Student - September 24, 2009

What makes student societies popular again?

Student societies have grown enormously. This is sweet music for the societies of course, but how did they become so popular?

First-years of Ceres in the Herenstraat in 2000
Anne Muyres, chairman of the national chamber of associations (Landelijke Kamer Van Verenigingen, LKVV): '
We have indeed noticed a trend among our member societies that the memberships of first years have gone up. The average increase in this country is 12.5 percent from the year before. Groningen, Tilburg, Leiden and Wageningen are the blockbusters, with an average increase of 30 percent. The growth could have resulted from the LKVV's move to get more students into social clubs. We are still trying to find other reasons for the growing popularity. Big student towns such as Amsterdam, Delft, Eindhoven and Utrecht, however, have no growth.
Koen van Swam, chairman of KSV St. Franciscus:
'Students have turned to the societies more and more lately because there aren't many other leisure activities in Wageningen.
Student societies are the places to make new friends. It seems that Wageningen is increasingly being seen as a nice student town in this country. A few students had already signed up at the start of the AID. So they already knew that they wanted a student club before then. Politics and the media could also have influenced their choice. There has been so much harping on about studying hard and doing well, especially with the 'Harde Knip' (where a student has to obtain his or her Bachelor's degree before starting on a Master's course). When students discover during the AID that there is more to university life  than that, they are more likely to join a club.'
André Godkewitsch, students' physician for Wageningen University and psychotherapist:
'Apparently, awareness has grown that joining a student club is a good thing to do. I don't know how this development came about, but I'm very glad about it. The student societies have proven that they are useful and necessary. They do come with some negative influences such as excessive alcohol consumption, but their positive influences are greater. Students come here alone and not all of them have good social skills. Being a club member gets them into a social network and opens up possibilities. The friendly atmosphere also helps a lot so they don't have to be alone anymore. Feeling happy in a social setting is very important. A good disposition affects your mental health, and vice versa.'
Marthijn Broelis, chairman of student club Osiris in Leeuwarden, the biggest student club in Wageningen UR:
'We have 176 new members, thirty more than last year. It's not surprising that so many students have signed up. Osiris is the only student club at Van Hall Larenstein in Leeuwarden and is linked to the education system. Students get career points during their years in VHL. You need to chalk up sufficient hours to get these points, elsewhere or with us. For example, points are awarded for organizing talks, workshops and parties, or for taking part in committee activities. I don't have the exact explanation for the growth within student societies. It could be that community building is becoming the 'in' thing. For example, we too try to boost contacts between lecturers and students. We organize lecturers' get-togethers and publish a newsletter to keep university staff updated about our activities. We get many positive reactions.'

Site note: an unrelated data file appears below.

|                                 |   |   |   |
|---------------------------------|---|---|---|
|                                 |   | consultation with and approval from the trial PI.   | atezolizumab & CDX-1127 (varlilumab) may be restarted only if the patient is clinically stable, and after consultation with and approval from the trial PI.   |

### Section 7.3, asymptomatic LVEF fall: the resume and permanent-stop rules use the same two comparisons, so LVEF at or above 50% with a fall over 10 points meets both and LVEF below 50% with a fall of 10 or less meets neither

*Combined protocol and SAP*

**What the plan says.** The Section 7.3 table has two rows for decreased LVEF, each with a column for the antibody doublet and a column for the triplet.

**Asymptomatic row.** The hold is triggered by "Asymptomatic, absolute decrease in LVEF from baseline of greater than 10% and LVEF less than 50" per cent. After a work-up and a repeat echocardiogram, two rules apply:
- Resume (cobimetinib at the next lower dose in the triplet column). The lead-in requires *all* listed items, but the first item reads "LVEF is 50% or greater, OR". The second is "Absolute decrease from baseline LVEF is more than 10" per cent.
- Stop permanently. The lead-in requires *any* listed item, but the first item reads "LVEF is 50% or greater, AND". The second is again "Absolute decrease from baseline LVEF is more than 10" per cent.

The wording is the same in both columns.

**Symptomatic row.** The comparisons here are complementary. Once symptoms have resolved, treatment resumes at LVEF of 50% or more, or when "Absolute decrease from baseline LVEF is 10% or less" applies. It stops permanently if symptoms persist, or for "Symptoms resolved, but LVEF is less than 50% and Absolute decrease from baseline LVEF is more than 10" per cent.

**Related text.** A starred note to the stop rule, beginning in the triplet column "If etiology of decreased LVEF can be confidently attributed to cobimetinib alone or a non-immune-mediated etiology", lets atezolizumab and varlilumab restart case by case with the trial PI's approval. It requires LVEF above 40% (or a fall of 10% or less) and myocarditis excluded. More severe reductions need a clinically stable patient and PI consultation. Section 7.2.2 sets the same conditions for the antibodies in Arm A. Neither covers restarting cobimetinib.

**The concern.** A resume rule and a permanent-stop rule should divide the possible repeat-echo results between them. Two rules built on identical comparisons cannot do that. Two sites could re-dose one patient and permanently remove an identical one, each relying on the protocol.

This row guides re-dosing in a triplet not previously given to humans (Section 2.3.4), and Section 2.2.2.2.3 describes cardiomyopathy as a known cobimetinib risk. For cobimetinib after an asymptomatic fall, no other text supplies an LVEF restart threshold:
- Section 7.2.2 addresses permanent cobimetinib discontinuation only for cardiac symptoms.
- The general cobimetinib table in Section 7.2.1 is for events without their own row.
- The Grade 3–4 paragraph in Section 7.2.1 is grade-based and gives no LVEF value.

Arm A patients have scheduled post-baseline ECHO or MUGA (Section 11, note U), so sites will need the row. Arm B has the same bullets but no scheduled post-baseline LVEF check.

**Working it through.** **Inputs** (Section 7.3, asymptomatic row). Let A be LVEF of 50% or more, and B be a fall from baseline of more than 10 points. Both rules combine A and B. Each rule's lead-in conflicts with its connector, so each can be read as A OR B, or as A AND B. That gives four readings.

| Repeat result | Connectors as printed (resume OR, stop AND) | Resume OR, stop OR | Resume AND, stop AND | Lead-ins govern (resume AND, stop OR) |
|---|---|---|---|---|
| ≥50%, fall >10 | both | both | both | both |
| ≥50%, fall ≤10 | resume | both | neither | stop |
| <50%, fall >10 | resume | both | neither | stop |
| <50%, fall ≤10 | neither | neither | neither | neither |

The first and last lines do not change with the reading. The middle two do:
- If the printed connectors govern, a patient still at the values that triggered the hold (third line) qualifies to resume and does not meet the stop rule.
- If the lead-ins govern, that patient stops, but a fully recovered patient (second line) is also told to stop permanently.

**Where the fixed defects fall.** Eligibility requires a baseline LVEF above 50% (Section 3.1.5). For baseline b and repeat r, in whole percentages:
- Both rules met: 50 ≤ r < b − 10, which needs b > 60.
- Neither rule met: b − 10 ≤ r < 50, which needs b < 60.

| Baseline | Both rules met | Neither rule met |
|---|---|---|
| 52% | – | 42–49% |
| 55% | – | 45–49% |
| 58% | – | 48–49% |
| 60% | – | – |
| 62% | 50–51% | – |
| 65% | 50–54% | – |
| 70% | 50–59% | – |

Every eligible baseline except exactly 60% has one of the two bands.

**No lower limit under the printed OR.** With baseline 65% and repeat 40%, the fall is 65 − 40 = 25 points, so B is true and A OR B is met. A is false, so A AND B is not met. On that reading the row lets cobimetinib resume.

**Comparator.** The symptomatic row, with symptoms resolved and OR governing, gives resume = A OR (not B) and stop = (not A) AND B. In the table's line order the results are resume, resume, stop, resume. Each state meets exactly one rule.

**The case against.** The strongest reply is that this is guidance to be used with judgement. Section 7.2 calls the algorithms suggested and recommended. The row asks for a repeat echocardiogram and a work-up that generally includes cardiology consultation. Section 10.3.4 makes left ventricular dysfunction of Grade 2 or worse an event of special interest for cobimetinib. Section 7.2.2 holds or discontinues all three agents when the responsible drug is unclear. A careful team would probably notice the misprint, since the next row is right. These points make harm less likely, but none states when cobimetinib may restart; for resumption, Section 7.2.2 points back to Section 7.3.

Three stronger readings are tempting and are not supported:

Dr. Noëlle Aarts, senior lecturer in Communication Strategies in Wageningen University and endowed professor of Strategic Communication of the University of Amsterdam: ‘My daughter studies in Amsterdam and the numbers of students there who join societies is also very striking. She and her circle of friends have done so too, and in fact already made their decisions in secondary school. They think that friendships and social relationships are part and parcel of a student club. Young people are very keen to get in touch with other people. Currently, there is also this increased desire to be part of smaller local communities. It’s like a reaction against globalization which instills feelings of loss of control over our habitats. Then we have individualism which, in my eyes, is a puffed up ideology which creates feelings of uncertainty, and maybe also unhappiness, in many people. People are social beings. We regulate our identity by interacting with others. In fact, several developments are coming to a head, leading gradually to a transition point. You aren’t considered an idiot anymore if you join a student club.’
Gijs Bonarius, president of W.S.V. Ceres:
‘Ceres has 157 registrations even before the introduction period, significantly more than in the previous years. It’s not that exceptional since we also saw a growth last year. But we can now safely say that we have got out of the dip we were in a few years ago. This could be because excessive ragging activities, which had given student societies a bad name in the media, have not taken place for quite some time.  I believe that stories about abusive ragging have disappeared from the face of world. Perhaps it’s also the modernization of the education policy of Wageningen UR. The woolen-socks image is passé. Nowadays, students come from the city, where club culture is more common. Wageningen attracts students who are more dynamic and who do not shun club life.’
Pieter van Kuilenburg, chairman of SSR-W:
‘I don’t know why so many first years want to join a club. We too have grown enormously. After the AID, we decided to stop signing up newcomers and still ended up with 118 new registrations. If you ask old students at a reunion which part of their time here was the best, they often say it was knowing everyone by name. So if a club grows too big, it will lose its character. On the other hand, we are having a whale of a time here, and we want to share this with as many people as possible.’
Text: Alexandra Branderhorst and Tom Rijntjes

Re:act